Hyperthyroid Heart Rate
Perhaps the most interesting finding in the present study was the stronger bradycardic response during diving in the hyperthyroid condition, when compared with the euthyroid condition (Table 2, Figure 4). Based on studies in terrestrial mammals, in which thyroid hormone stimulation caused elevated heart rates (tachycardia) (Palacios et al., 1979; Rutherford et al., 1979; Williams et al., 1980; Karaus et al., 1989), one might have expected that heart rates would also be elevated in diving hyperthyroid harbor seals. However, as we predicted, seals frequently displayed significantly lower diving heart rates in the hyperthyroid condition when compared to euthyroid diving heart rates. The seals did appear to have two different, albeit persistent, strategies to cope with hyperthyroidism. One individual did display an increased heart rate during diving in the hyperthyroid state. In contrast, the other four seals exhibited a more profound bradycardia during diving in the hyperthyroid state (Figure 4). This suggests that in the hyperthyroid condition, at least some of our seals might have been pushed toward their aerobic limit, so that a more pronounced diving response became necessary to conserve oxygen. Similar cardiovascular responses to increased metabolic requirements during diving, as a consequence of stress or prolonged dive duration, have been shown in seals (Fedak, 1986) and are of crucial importance for the conservation of oxygen for the hypoxia-intolerant tissues of the heart and brain.
In our study, in both the euthyroid and hyperthyroid condition, seals developed a pronounced bradycardia during 5 min dives and the time course of this heart rate decline was comparable, despite differences in thyroid hormone concentrations (Table 2, Figure 4). The absence of elevated diving heart rates in our hyperthyroid seals, despite an increased level of thyroid hormones, clearly suggests that the dive response was able to override any direct hormonal effect on heart rate.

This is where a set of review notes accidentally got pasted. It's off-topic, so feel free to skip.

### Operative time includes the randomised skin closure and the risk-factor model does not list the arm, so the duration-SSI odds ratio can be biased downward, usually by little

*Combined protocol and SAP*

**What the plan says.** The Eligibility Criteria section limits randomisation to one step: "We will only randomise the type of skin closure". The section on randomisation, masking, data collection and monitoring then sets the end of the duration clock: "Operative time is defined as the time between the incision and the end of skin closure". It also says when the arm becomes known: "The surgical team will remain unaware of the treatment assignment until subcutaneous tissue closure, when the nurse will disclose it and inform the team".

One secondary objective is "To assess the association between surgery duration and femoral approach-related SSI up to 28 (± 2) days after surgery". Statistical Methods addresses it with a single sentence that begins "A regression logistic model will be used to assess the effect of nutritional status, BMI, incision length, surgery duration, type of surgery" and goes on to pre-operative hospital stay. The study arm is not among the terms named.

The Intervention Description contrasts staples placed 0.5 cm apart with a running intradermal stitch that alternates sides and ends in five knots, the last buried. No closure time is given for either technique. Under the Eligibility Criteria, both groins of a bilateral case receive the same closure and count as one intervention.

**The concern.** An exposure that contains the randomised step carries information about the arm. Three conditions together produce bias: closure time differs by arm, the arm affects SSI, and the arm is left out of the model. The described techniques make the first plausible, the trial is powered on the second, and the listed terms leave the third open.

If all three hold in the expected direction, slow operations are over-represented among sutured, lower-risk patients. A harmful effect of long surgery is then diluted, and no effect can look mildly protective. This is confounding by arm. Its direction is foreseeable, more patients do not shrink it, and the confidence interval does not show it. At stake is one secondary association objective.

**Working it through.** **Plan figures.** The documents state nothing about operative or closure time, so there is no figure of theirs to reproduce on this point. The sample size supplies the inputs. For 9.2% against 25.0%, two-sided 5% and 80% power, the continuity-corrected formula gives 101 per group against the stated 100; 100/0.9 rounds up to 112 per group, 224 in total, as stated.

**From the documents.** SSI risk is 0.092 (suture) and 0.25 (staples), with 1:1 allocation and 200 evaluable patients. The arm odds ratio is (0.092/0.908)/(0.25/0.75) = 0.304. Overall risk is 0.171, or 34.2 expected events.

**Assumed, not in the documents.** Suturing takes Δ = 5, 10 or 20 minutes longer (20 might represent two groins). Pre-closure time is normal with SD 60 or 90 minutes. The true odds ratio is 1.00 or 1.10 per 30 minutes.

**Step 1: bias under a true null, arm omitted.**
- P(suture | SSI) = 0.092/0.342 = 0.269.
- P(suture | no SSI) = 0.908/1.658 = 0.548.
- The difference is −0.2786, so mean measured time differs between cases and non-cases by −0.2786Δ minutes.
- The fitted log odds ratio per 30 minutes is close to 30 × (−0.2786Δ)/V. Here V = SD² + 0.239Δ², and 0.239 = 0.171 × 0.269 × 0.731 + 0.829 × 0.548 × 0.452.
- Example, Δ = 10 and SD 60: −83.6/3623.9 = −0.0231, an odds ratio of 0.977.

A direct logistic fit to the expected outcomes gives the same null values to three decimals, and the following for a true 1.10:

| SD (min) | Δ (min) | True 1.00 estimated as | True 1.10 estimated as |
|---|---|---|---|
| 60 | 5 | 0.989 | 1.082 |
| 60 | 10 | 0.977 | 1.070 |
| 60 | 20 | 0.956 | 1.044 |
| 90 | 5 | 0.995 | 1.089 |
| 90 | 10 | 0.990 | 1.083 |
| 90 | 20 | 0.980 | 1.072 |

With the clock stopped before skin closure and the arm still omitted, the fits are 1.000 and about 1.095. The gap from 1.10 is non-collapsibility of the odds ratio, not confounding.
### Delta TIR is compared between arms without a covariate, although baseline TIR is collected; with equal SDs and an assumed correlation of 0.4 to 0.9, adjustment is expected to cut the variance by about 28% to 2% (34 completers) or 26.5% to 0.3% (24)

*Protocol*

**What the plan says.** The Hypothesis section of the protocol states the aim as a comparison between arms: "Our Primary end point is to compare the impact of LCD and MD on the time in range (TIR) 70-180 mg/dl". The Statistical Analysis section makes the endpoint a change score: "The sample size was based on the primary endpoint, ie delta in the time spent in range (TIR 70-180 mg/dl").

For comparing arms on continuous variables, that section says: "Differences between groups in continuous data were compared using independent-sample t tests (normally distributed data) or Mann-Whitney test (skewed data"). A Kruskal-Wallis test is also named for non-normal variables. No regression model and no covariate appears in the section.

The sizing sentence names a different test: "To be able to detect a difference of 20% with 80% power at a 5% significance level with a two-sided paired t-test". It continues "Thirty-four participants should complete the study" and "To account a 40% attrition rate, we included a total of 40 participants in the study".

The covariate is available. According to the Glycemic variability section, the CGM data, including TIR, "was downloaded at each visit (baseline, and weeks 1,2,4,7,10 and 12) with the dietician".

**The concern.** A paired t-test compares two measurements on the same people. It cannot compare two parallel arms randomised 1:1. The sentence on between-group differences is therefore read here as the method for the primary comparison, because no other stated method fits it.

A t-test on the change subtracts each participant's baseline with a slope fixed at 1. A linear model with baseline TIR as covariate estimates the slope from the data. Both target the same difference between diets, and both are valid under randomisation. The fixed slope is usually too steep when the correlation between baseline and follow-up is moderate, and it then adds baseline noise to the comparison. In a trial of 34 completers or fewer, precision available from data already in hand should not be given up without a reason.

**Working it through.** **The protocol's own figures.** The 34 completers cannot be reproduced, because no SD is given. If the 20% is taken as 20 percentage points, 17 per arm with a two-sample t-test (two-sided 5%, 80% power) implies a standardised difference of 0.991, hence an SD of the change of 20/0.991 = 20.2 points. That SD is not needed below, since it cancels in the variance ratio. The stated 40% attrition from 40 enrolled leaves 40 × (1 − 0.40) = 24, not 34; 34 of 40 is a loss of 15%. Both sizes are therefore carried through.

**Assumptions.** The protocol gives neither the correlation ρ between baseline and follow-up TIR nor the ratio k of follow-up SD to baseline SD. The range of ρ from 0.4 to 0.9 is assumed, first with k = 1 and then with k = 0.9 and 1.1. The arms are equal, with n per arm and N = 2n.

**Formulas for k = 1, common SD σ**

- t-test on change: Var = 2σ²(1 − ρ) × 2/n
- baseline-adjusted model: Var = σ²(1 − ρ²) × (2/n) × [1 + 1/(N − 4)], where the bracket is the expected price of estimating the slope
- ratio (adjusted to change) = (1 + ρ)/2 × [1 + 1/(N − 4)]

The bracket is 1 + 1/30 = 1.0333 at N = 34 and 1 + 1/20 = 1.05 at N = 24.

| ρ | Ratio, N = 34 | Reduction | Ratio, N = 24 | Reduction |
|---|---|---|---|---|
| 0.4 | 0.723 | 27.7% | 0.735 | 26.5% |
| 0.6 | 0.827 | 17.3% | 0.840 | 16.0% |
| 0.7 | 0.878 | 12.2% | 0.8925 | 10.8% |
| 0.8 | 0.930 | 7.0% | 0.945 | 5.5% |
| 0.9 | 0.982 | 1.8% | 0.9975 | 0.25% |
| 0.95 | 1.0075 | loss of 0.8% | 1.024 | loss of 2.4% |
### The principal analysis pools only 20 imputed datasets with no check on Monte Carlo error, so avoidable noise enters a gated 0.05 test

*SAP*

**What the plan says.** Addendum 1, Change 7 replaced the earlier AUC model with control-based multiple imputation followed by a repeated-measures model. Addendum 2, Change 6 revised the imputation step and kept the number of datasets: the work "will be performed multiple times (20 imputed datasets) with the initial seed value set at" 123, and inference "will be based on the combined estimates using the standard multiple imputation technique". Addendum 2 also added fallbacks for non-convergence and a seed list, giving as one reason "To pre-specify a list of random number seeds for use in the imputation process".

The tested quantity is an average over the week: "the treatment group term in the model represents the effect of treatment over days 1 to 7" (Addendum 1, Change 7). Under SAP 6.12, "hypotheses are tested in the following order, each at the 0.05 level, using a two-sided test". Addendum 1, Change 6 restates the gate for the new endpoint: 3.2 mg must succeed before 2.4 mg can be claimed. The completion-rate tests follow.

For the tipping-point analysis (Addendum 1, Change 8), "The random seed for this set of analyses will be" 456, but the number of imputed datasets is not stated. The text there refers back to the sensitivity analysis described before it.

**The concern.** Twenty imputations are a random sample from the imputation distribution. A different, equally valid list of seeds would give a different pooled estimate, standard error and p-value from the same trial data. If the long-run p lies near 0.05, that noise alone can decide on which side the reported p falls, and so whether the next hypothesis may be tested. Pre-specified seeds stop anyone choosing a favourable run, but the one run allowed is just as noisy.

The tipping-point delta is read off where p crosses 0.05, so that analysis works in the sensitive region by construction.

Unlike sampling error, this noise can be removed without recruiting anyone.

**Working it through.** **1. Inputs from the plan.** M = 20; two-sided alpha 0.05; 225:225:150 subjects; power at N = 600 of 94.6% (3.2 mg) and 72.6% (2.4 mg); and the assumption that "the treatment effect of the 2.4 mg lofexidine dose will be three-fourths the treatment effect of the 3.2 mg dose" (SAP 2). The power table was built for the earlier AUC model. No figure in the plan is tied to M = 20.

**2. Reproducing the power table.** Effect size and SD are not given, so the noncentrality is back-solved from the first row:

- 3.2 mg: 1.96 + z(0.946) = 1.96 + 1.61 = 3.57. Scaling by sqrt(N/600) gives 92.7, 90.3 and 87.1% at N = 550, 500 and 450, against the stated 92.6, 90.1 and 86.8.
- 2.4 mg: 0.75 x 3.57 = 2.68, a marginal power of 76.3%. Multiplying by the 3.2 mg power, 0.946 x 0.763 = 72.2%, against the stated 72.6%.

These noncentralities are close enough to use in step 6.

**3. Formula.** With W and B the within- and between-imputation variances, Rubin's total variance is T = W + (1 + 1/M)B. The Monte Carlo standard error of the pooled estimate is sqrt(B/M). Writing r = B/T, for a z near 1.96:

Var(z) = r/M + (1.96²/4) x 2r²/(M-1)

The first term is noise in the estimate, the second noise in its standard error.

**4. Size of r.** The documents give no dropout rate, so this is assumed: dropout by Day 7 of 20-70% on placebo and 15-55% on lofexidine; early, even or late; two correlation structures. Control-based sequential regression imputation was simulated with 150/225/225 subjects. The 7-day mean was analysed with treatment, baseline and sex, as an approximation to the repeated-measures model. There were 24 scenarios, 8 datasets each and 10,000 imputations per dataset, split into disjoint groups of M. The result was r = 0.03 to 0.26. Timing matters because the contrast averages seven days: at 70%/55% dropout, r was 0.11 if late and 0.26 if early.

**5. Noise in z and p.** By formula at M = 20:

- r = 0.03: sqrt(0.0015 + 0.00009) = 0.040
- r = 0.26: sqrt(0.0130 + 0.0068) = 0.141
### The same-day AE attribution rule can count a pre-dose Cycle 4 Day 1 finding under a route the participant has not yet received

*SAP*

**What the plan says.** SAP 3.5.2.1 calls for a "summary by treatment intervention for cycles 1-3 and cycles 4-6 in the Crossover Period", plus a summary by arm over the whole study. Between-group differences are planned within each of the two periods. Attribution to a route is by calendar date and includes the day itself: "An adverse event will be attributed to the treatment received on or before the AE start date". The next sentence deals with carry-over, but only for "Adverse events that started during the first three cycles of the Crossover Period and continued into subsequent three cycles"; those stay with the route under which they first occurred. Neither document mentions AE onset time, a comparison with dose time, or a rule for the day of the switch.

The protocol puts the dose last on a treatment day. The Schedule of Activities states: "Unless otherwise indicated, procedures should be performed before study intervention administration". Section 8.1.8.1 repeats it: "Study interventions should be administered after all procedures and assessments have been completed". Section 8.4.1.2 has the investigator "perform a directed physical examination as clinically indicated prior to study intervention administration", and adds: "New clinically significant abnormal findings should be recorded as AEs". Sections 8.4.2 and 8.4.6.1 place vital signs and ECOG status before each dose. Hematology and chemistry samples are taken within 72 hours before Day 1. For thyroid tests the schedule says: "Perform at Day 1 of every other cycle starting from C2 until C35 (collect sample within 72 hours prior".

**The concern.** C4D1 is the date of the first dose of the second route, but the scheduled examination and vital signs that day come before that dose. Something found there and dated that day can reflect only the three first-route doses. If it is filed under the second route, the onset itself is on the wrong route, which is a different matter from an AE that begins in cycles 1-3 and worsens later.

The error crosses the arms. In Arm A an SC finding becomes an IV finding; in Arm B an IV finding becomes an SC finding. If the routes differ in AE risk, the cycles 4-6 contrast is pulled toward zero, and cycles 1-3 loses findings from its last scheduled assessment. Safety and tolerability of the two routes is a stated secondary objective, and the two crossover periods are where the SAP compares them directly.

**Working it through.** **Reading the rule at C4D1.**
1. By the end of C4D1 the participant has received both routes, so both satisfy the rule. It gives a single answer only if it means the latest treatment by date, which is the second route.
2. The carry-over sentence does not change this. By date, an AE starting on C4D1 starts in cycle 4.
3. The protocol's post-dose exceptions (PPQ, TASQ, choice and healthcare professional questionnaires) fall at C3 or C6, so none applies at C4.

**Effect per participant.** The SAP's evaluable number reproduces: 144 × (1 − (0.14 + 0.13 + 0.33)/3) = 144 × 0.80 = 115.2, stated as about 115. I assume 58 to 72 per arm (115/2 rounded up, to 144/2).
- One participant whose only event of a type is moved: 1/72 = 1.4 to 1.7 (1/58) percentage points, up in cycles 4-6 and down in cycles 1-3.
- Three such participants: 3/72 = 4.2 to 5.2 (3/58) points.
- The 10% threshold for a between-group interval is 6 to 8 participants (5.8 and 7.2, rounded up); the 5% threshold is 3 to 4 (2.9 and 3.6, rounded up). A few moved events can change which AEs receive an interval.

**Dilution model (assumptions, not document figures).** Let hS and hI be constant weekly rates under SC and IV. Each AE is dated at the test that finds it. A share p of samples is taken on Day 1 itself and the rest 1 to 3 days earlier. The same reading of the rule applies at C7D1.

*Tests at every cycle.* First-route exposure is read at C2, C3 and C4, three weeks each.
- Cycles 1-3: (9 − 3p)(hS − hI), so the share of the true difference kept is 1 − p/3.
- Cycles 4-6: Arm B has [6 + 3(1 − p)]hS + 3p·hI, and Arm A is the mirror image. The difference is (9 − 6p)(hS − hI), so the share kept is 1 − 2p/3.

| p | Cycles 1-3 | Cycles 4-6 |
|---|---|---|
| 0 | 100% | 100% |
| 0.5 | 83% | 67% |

We found a strong correlation between the degree of diving bradycardia and post-dive lactate production during 5 min dives during hyperthyroidism. The highest post-dive blood lactate values occurred after dives during which heart rate was lowest. Assuming that blood pressure is maintained, a heart rate decline during diving is indicative of increased vasoconstriction. The stronger the vasoconstriction, the more likely contributions from anaerobic metabolism become in under-perfused tissues, resulting in lactate production and, hence, increased post-dive lactate concentrations.
Individual Variability and Seasonal Effects